Researchers have found that Cosmos was deeply involved with mobbed-up casino operations in the Bahamas and so was Nixon, often with his friend Bebe Rebozo. After Fidel Castro drove the Mafia out of Cuba, mob moneybags Meyer Lansky looked to the Bahamas for a casino haven.

Huntington Hartford, heir to a grocery fortune, set up a casino in the Bahamas and initially wanted it free of mob influence. But that was not to be, and Hartford eventually sold most of his holdings. Hartford told Dan E. Moldea, author of several organized-crime books, that Nixon made three deposits totaling $35,883,070 in the Cosmos Bank between October 21, 1971, and June 11, 1972.

What the Mossack Fonseca scandal has made apparent is the vast scale of the offshore banking and corporate tax evasion industries.

But let’s also not forget that the U.S. itself offers a wide range of virtual offshoring in the form of a growing number of states that, thanks often to Republican legislatures, have created their own laws to shroud actual corporate ownership and control.

Let us quote from an article that we wrote for the Berkeley Daily Planet, published 6 May 2005:

When is the sale of a building not a sale, at least for property tax reasons?

The question arose during last week’s heated discussion at the Zoning Adjustments Board over The Old Grove—the massive new housing-over-commercial project planned for University Avenue and Martin Luther King Jr. Way.

At one point during the discussion, Tom Hunt, a neighbor of the project, complained that the building would never be reassessed if sold in the future because it’s owned by a limited liability corporation (LLC).

If true, an LLC would be an effective tool for avoiding any future reassessments.

In an era when cash-starved local governments are laying off workers and cutting back services, cities and counties desperately need the increased revenues that come when property is reevaluated at the time of sale.

When a reporter posed the question of whether a LLC provides an escape from reassessment to a representative of the State Board of Equalization (BOE), the answer was: “Depends.”

Read the rest for a look at a relatively new form of American tax dodge, one controlling ever larger blocs of property and businesses in California and other states.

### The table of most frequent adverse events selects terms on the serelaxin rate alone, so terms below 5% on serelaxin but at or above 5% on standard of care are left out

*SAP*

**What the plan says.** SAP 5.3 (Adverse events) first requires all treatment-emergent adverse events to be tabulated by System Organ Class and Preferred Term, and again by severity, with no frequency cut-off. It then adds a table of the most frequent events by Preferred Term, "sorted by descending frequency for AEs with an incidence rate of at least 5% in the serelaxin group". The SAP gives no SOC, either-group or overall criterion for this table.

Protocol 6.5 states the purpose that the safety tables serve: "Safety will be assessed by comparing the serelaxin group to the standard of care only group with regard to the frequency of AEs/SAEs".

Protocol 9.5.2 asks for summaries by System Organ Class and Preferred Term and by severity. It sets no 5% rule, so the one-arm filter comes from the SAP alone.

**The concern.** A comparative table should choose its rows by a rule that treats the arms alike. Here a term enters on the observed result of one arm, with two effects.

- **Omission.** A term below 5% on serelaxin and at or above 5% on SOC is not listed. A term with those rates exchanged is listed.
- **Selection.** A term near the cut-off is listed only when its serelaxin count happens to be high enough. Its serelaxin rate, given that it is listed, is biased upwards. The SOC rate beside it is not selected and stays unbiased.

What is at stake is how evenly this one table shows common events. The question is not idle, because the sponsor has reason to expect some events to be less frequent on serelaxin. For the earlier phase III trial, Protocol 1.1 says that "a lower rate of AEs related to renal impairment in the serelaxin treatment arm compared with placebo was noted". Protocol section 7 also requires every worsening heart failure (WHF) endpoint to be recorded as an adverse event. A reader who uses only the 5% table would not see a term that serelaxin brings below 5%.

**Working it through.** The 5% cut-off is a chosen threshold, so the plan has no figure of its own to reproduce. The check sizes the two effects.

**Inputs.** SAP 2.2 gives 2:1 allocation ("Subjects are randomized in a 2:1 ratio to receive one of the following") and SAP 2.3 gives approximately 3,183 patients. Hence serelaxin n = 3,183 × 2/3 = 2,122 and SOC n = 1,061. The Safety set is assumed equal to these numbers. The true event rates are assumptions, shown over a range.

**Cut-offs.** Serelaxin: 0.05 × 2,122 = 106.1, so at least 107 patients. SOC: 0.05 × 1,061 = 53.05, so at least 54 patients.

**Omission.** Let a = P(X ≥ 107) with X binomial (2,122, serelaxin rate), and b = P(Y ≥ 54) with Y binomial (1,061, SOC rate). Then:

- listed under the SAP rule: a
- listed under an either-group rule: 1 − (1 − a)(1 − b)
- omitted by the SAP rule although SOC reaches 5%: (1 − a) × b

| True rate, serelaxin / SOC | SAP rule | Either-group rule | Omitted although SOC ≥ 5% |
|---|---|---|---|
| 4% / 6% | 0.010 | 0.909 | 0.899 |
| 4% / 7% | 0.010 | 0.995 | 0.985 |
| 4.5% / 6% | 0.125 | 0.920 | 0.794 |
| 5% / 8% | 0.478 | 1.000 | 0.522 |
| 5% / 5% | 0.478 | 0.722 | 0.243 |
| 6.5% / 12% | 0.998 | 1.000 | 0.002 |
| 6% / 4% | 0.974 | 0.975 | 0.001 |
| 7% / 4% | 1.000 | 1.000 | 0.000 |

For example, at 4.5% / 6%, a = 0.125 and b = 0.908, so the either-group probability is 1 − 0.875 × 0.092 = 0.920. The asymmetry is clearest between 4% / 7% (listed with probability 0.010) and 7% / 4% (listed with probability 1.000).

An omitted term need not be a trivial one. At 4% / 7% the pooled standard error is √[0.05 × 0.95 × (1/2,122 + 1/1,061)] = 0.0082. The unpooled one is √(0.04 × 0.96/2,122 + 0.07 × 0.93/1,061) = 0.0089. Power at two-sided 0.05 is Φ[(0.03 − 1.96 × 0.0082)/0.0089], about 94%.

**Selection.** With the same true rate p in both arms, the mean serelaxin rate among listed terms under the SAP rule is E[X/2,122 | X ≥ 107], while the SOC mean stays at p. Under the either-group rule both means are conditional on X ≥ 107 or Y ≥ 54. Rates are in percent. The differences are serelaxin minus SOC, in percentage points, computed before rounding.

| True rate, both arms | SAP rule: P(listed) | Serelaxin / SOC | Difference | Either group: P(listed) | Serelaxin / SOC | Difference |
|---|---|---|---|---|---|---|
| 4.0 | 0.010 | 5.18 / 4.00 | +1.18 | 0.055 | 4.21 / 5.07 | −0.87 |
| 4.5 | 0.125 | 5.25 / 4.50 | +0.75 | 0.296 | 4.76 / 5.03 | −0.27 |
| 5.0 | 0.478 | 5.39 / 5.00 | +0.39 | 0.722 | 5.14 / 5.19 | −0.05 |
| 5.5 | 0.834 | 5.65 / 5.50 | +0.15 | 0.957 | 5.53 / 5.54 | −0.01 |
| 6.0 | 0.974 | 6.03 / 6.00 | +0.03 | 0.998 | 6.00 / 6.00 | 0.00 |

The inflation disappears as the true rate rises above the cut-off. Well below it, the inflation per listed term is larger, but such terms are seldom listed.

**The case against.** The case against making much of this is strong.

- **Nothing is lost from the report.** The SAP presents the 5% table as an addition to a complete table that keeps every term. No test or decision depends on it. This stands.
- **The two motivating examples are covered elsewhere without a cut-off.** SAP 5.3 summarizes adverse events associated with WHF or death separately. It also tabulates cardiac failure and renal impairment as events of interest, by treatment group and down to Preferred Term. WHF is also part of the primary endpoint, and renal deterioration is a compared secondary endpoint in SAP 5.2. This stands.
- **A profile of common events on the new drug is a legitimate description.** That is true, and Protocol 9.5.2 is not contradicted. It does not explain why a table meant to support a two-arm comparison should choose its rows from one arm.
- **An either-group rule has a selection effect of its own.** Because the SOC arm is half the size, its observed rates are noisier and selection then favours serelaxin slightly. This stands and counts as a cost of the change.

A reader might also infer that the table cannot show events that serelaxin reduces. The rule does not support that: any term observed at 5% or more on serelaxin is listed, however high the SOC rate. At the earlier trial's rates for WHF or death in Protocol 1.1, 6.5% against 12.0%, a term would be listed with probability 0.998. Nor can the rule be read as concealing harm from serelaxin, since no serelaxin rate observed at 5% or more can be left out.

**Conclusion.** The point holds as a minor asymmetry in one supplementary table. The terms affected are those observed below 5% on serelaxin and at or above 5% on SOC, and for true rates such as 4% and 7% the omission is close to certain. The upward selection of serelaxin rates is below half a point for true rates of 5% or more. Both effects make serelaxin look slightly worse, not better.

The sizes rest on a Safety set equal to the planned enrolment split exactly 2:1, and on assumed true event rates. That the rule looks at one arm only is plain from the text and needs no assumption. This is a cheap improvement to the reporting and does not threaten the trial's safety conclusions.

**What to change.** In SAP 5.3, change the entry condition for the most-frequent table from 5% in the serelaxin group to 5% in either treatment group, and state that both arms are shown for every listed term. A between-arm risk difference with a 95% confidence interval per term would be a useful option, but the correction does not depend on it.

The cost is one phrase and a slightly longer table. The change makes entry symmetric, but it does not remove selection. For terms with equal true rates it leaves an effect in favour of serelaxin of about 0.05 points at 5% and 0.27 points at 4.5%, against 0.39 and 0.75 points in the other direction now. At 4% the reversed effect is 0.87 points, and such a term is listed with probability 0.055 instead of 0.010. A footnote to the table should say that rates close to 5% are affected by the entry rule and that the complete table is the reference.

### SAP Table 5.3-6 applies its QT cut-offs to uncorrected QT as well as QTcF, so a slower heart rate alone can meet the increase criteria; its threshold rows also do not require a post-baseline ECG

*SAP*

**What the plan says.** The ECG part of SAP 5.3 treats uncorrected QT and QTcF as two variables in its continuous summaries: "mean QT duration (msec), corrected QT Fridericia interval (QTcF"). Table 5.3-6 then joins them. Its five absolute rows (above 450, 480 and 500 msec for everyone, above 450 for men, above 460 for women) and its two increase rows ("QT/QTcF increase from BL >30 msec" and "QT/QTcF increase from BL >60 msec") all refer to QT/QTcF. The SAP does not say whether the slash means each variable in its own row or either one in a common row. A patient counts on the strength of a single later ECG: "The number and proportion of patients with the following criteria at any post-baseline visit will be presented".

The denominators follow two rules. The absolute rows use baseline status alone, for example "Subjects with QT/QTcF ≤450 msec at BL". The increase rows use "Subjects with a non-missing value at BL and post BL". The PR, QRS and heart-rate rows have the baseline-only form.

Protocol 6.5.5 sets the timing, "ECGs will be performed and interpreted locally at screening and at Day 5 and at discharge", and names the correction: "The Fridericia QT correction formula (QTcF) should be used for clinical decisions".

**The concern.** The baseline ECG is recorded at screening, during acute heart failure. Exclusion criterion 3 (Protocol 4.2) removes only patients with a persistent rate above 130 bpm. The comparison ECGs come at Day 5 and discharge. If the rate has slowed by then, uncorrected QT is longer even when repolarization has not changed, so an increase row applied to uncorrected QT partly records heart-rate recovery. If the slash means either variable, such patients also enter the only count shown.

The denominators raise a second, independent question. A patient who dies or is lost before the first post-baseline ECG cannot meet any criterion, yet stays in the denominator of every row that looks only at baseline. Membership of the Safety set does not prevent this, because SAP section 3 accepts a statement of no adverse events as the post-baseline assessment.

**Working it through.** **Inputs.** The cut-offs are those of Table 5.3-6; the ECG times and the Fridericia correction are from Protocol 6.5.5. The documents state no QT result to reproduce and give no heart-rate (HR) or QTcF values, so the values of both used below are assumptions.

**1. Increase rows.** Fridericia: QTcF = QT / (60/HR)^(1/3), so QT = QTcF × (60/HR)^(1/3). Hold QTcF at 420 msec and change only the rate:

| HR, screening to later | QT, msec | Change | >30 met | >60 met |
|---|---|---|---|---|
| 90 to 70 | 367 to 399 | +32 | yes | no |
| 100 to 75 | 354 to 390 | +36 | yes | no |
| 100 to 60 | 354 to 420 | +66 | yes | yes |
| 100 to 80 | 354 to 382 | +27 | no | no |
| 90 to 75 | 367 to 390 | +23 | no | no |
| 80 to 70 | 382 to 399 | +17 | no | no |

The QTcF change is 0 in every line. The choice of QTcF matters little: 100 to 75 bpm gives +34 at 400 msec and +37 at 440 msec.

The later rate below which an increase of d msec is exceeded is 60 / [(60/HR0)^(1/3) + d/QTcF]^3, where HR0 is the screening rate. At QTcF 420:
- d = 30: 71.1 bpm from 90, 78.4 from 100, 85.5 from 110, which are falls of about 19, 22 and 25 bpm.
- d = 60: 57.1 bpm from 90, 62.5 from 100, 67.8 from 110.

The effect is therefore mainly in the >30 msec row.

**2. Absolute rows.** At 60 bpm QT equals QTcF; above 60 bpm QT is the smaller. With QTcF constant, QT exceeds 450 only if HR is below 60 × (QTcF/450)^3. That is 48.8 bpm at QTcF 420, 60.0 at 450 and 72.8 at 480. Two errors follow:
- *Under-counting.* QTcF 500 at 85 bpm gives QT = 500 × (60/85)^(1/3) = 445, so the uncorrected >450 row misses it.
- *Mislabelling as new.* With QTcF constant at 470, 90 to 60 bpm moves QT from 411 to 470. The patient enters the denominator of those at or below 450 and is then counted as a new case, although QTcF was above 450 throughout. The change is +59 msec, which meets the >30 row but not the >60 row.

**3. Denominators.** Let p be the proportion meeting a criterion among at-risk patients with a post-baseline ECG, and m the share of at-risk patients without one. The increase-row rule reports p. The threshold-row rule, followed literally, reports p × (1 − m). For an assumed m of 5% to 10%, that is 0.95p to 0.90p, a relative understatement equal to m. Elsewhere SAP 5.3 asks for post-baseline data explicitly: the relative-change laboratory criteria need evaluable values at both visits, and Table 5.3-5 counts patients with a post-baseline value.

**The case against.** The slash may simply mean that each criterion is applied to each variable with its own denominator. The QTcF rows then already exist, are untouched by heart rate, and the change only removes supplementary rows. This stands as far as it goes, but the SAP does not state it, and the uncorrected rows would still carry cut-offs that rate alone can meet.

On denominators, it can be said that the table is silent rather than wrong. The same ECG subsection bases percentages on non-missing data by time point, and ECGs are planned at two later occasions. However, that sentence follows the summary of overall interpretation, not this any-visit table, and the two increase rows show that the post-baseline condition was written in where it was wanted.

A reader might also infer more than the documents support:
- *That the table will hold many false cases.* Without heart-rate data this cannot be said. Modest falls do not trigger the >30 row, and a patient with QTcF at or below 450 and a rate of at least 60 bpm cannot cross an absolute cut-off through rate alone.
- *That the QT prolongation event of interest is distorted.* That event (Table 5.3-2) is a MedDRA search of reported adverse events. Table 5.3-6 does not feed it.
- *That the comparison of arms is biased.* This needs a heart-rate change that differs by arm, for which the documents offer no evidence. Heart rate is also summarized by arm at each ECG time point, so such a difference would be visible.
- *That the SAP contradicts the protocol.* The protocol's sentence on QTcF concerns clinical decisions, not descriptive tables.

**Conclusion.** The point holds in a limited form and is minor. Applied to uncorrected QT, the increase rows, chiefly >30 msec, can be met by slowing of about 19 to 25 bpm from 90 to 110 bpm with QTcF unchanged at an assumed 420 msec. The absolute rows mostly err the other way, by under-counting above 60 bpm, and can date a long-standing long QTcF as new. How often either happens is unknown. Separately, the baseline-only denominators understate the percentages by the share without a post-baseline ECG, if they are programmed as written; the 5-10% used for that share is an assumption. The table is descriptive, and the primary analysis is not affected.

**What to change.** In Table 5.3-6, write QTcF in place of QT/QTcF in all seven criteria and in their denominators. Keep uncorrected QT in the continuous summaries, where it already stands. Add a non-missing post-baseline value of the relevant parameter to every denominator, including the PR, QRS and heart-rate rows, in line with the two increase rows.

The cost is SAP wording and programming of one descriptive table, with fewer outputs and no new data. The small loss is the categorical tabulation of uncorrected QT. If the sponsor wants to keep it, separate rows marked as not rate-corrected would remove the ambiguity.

All of which is by way of a preface to this 26-minute Al Jazeera English report on the unfolding scandal, including a look at the U.S.’s own laws:

Counting the Cost – Panama Papers: Inside the shady world of tax havens

Program notes:

The Panama Papers shocked the world this week when a massive leak of 11.5 million tax documents exposed the secret dealings of hundreds of thousands of people, including world leaders and celebrities, and how they use shady financial mechanisms to avoid paying taxes and hide their wealth.Linking at least 12 current and former heads of state and 143 politicians to illicit financial transactions, the documents revealed how Mossack Fonseca, a Panama-based law firm, allegedly used banks, law firms and offshore shell companies, from 1977 to the end of 2015, to help hide its clients assets.

While the disclosures have since led to the resignation of one world leader, Sigmundur Davio Gunnlaugsson, the Icelandic prime minister; the problem goes beyond mere individuals.

The Panama Papers have exposed that most of the work Mossack Fonseca and the rest of the wealth-management industry do is perfectly legal.On this special edition of Counting the Cost, we take a closer look at tax havens and the legality behind them.

Alex Cobham, a director of research at the Tax Justice Network, joins the programme to discuss the loopholes that allow tax-dodging.

Stewart Patton, a US tax attorney based in Belize City, discusses the possible fallout for tax havens following the release of the Panama Papers.